John Findley Wallace (September 10, 1852 – July 3, 1921) with the middle name Findley not Findlay, was an American Engineer and Administrator, best known for serving as the Chief Engineer of the Panama Canal between 1904 and 1906. He had previously gained experience in railroad construction in the American Midwest.
John Findley Wallace was born, September 10, 1852, in Fall River, Mass., the oldest son of the Rev. Dr. David A. and Martha J. (Findley) Wallace. His father, Rev. Dr. David A. Wallace, D.D., LL.D., was the first president of The Monmouth College, Monmouth, Illinois.
John Findley Wallace attended Monmouth College in Illinois with the class of 1872. He received his degree of C.E. from the University of Wooster, 1882, and Sc.D. from Armour Institute, 1904.
On May 6, 1904, President Theodore Roosevelt appointed Wallace as chief engineer of the Panama Canal.
As with the French effort to build the canal before him, malaria, other tropical diseases and especially yellow fever plagued the country and further reduced the already depleted workforce. Despite his requests to the contrary, the project was forced to use dilapidated and undersized infrastructure and equipment that had been purchased from the French by the U.S. government. This included primitive steam shovels and an undersized and rusting railway system. The project struggled to make significant progress.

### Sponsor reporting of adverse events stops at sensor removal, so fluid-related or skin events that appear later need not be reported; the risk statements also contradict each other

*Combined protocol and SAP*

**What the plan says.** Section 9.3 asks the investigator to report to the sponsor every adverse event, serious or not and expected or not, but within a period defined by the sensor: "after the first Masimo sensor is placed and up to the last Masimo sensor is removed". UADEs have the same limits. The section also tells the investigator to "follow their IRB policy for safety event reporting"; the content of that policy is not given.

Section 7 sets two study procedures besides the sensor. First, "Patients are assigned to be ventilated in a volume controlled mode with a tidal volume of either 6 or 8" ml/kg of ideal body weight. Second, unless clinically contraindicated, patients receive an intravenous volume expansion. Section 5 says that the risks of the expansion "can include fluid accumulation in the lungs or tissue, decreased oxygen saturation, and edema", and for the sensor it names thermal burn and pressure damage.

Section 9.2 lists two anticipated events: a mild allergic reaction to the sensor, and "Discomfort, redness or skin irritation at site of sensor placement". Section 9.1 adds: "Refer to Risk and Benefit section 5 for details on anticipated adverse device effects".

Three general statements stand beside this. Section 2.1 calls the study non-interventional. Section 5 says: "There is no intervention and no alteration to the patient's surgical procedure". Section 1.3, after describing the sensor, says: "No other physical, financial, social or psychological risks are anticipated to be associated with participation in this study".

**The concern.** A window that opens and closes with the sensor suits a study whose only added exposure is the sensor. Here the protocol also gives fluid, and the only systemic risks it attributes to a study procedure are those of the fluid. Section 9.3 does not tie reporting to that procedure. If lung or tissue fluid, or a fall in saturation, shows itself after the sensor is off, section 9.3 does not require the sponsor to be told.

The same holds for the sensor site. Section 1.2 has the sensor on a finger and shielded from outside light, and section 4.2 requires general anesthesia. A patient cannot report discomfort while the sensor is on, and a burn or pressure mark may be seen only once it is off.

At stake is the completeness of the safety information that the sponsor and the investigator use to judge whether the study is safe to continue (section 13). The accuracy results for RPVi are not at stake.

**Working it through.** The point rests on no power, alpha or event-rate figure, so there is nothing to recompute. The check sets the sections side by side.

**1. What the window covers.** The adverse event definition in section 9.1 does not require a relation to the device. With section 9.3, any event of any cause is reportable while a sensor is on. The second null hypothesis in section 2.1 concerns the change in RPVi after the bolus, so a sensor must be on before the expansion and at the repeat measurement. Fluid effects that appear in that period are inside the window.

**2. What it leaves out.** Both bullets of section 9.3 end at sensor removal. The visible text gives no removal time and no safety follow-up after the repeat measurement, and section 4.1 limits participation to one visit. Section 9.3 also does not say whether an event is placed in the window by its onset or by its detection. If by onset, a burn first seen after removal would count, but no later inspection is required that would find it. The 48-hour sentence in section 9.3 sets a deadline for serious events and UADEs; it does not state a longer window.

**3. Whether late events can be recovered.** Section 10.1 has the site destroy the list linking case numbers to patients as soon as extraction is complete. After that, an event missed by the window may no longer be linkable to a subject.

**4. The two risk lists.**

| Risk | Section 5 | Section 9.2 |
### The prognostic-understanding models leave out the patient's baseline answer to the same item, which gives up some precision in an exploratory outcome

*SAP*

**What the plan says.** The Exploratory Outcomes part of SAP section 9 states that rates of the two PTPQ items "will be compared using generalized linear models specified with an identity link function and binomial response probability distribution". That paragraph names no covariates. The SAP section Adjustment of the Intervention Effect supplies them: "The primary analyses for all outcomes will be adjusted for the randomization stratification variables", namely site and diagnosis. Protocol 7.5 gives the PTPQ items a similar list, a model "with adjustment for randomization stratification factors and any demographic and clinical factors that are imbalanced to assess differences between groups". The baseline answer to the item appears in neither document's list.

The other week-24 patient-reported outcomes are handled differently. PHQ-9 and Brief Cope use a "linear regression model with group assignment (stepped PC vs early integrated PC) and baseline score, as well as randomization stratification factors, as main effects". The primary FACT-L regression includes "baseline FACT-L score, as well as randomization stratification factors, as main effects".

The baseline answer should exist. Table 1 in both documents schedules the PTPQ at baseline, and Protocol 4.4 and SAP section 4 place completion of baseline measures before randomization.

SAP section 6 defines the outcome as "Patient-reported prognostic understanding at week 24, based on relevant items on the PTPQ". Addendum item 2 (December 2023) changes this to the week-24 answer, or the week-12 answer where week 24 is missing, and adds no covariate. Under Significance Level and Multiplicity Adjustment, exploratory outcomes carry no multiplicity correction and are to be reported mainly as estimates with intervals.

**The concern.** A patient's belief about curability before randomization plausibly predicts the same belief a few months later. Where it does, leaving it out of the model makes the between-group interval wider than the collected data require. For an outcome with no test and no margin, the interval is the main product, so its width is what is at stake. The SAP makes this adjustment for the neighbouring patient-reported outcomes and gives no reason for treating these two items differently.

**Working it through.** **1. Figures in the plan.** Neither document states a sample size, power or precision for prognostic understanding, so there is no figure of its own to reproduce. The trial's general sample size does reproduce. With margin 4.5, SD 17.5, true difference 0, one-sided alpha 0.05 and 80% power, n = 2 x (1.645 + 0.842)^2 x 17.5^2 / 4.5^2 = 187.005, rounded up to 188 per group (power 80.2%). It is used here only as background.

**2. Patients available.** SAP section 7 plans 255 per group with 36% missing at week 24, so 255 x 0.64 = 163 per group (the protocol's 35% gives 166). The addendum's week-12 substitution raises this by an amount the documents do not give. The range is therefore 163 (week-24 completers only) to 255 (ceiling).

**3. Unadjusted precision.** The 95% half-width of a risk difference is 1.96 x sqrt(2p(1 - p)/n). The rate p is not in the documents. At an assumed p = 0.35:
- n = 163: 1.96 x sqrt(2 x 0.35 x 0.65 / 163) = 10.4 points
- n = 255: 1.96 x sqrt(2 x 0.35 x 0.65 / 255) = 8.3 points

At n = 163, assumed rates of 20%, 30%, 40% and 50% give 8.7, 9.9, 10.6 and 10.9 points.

In an attempt to avoid the inefficiency and corruption that had slowed earlier French efforts, a U.S. government commission, the Isthmian Canal Commission (ICC), was established to oversee construction. However, it proved to be overly bureaucratic and was an impediment to progress. Not initially a member of the seven-man ICC, and in an attempt to streamline its efforts, Wallace was appointed to it when it was reformed and its membership reduced to three following his own recommendation. However, the real solution to the problem would be found by his successor, John Frank Stevens who simply bypassed the commission and sent requests and demands directly to the Roosevelt Administration in Washington.
As recommended by a U.S. engineering panel in 1905, Wallace remained an advocate of the concept of a sea-level canal at Panama. To reduce the costs of construction and enable faster completion, this approach was later changed to a reservoir lake and lock system. The new plan would increase operating costs, however, and limit the maximum size of ships able to use the canal.
Wallace was paid $25,000 a year, the second largest salary in the American government, behind only the president. Despite this, in 1906 a frustrated Wallace abruptly resigned and returned to the mainland United States. The Wallace resignation ultimately led to a better understanding of the difficult nature of the project by the Roosevelt administration, resulting in reforms that included larger, more realistic construction budgets. In 1948 Wallace was commemorated on a Canal Zone postage stamp.
Wallace went on to conceive and design the passenger terminal facilities for the Chicago & Northwestern Ry., in Chicago, 1905–06; was president of the Electric Properties Co., 1906–14; president of Westinghouse, Church, Kerr & Co., 1911–16, and chairman of the board of that firm, after 1906; engineering expert for the City Council Committee on Railway Terminals of the City of Chicago and chairman of the Chicago Railway Terminal Commission.
Wallace was president of the American Society of Civil Engineers, American Railway Engineering Association, and Western Society of Engineers. He was a Republican and a Presbyterian.
He was buried in Woodlawn Cemetery, Bronx, New York.